Mirror of Justice

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Thursday, May 9, 2013

"Handwriting slows us down......"

As the academic year winds down, many of us academics and scholars are engaged right now intensively in either grading or writing.  I just finished grading a group of final papers from my Consumer Law students. I was, as usual, pleased by some of the excellent, elegant writing that I saw, but frustrated by some of the writing that showed signs of the cut-and-paste-from-electronic-sources-and-hope-the-structure-will-be-evident approach that seems to characterize a lot of writing these days.  (And not just student writing.  This is a frequent complaint I hear from my husband, a judge who increasingly encounters this in court filings.)

I'm also working intensely on some of my own writing, and I find myself this morning at my computer, surrounded by piles of note cards covered with my handwritten scribbles, organized into piles that correspond to the themes I want to address in my paper.  The process of scribbling out those note cards while I research something is never efficient.  It always takes much more time to get through books when I'm taking these sorts of notes than it would be if I just read the book & tagged important sections with sticky tabs, or even if I typed the 'important quotes' directly onto my computer.  I often think there must be a quicker way to do some of this, but I can't bring myself to work any other way when I'm really trying to think something through. 

This morning, I read a book review in the Chronicle of Higher Education that I think will ease my mind about this process, and explain why I was so happy to drive my 12-year old daughter to Target to buy her some more note cards that she wanted to use for studying. It was a review of a new book by Philip Hensher, The Missing Ink:  The Lost Art of Handwriting.  Robert Bliwise, the reviewer, explains:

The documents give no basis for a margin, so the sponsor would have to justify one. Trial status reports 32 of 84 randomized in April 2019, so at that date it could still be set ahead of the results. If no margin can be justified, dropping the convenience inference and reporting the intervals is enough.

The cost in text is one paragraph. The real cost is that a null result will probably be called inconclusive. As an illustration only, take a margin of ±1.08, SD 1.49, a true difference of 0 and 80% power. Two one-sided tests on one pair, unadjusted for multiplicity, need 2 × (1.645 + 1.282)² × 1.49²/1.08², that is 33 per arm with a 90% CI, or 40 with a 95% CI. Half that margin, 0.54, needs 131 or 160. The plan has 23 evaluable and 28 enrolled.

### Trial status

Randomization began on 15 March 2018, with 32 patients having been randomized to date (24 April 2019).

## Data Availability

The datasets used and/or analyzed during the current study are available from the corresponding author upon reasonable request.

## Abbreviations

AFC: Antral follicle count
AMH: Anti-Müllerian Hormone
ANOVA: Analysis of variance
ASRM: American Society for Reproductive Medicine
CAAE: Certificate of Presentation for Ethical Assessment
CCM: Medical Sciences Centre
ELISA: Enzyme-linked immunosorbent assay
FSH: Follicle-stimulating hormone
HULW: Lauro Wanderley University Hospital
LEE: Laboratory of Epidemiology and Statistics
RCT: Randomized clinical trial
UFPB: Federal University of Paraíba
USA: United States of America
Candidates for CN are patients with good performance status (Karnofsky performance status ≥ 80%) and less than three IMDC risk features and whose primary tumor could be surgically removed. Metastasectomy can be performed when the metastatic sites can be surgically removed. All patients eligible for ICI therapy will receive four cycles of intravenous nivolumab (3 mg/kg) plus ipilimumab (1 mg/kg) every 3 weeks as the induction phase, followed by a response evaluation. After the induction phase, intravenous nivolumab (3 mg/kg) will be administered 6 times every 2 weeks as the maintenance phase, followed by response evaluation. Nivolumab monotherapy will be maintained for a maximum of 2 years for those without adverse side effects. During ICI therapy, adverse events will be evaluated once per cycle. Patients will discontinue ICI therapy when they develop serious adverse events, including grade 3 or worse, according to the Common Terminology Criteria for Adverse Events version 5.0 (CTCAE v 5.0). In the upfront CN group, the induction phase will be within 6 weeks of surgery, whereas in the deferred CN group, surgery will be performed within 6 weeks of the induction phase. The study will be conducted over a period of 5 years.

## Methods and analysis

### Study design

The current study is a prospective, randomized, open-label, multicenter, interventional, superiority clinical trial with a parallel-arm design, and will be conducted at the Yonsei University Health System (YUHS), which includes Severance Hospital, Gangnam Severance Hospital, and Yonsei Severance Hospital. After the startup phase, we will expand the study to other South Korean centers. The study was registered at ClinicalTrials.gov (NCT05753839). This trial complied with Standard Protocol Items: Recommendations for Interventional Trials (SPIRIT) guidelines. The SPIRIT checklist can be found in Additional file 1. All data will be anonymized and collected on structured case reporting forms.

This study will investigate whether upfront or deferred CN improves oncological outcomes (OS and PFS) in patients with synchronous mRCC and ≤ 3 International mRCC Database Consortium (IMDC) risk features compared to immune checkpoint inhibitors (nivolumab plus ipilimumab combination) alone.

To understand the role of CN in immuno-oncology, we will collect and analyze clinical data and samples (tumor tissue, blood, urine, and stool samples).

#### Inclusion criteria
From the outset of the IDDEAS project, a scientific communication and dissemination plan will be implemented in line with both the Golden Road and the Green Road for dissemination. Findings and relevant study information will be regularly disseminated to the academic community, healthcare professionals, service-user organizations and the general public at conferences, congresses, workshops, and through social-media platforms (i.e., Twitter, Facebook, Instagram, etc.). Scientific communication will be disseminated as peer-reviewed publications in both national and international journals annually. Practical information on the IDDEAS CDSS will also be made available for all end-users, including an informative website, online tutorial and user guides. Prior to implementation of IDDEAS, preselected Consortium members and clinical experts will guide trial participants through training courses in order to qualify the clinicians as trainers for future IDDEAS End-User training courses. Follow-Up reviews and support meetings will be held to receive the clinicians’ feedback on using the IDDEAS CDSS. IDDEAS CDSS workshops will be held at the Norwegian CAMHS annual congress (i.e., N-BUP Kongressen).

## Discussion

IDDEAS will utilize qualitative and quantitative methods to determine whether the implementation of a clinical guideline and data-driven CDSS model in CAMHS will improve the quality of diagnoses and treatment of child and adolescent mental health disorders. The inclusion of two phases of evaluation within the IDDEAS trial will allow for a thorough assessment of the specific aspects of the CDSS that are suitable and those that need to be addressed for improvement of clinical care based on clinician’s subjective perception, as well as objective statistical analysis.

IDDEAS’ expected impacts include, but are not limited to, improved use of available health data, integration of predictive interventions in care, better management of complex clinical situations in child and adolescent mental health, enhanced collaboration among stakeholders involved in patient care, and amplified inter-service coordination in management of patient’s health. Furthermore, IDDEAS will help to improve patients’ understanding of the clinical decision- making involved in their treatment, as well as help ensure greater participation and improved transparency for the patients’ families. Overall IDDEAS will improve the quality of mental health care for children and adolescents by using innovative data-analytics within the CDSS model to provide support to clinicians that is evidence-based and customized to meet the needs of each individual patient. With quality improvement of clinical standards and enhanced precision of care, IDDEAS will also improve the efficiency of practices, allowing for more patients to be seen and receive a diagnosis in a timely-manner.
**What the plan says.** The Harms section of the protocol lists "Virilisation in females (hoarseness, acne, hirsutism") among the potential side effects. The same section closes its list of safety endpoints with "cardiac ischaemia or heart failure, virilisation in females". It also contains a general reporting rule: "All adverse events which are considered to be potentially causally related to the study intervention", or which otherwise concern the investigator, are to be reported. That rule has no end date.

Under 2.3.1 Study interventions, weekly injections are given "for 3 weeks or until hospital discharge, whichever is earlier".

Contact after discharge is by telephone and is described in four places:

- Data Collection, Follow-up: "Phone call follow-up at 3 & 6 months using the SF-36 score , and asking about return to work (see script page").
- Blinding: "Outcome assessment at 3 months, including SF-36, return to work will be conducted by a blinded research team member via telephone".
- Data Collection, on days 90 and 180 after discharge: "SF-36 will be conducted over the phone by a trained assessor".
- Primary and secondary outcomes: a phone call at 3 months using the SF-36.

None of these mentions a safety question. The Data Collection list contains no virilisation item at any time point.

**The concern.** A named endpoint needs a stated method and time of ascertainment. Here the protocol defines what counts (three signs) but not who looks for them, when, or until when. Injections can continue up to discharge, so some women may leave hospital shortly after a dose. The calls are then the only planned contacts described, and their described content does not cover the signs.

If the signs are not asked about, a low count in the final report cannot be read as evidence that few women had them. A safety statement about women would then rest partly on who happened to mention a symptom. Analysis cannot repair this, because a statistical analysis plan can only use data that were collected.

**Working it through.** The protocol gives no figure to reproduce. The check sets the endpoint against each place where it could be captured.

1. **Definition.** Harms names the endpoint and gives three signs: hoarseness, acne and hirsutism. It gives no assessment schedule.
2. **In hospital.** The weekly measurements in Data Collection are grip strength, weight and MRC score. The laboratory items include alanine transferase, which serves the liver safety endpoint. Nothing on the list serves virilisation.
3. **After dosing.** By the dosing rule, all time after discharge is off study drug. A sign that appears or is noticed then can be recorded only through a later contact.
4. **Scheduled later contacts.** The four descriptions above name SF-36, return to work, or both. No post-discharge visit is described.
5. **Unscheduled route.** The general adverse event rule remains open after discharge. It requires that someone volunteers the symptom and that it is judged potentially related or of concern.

Hensher's overarching idea is that we're at a cultural tipping point: This is "a moment when, it seems, handwriting is about to vanish from our lives altogether," he writes. He wonders whether that vanishing act will point to a more profound phenomenon. "Is anything going to be lost apart from the habit of writing with pen on paper? Will some part of our humanity, as we have always understood it, disappear as well?"

I haven't read the book yet, but the review focuses mostly on Hensher's concern that what will disappear is all the signals about the individuality of the hand-writer -- in Catholic terms, perhaps, the aspect of the words that reveals the human person behind the ideas.  I wonder, though, if the transition to an all-mechanical world of writing might also carry some cost in terms of the content of the writing itself.  Bliwise writes:

Hensher says his creative-writing students increasingly resist the idea of the handwritten journal and the practice of taking notes by hand. Handwriting, he suggests, slows us down, and we can't think deeply without slowing down. The very best students are "the ones who take out a piece of paper and a pen" in the classroom—the ones who "write down the things that they think are interesting as you talk, making sense of it as they go."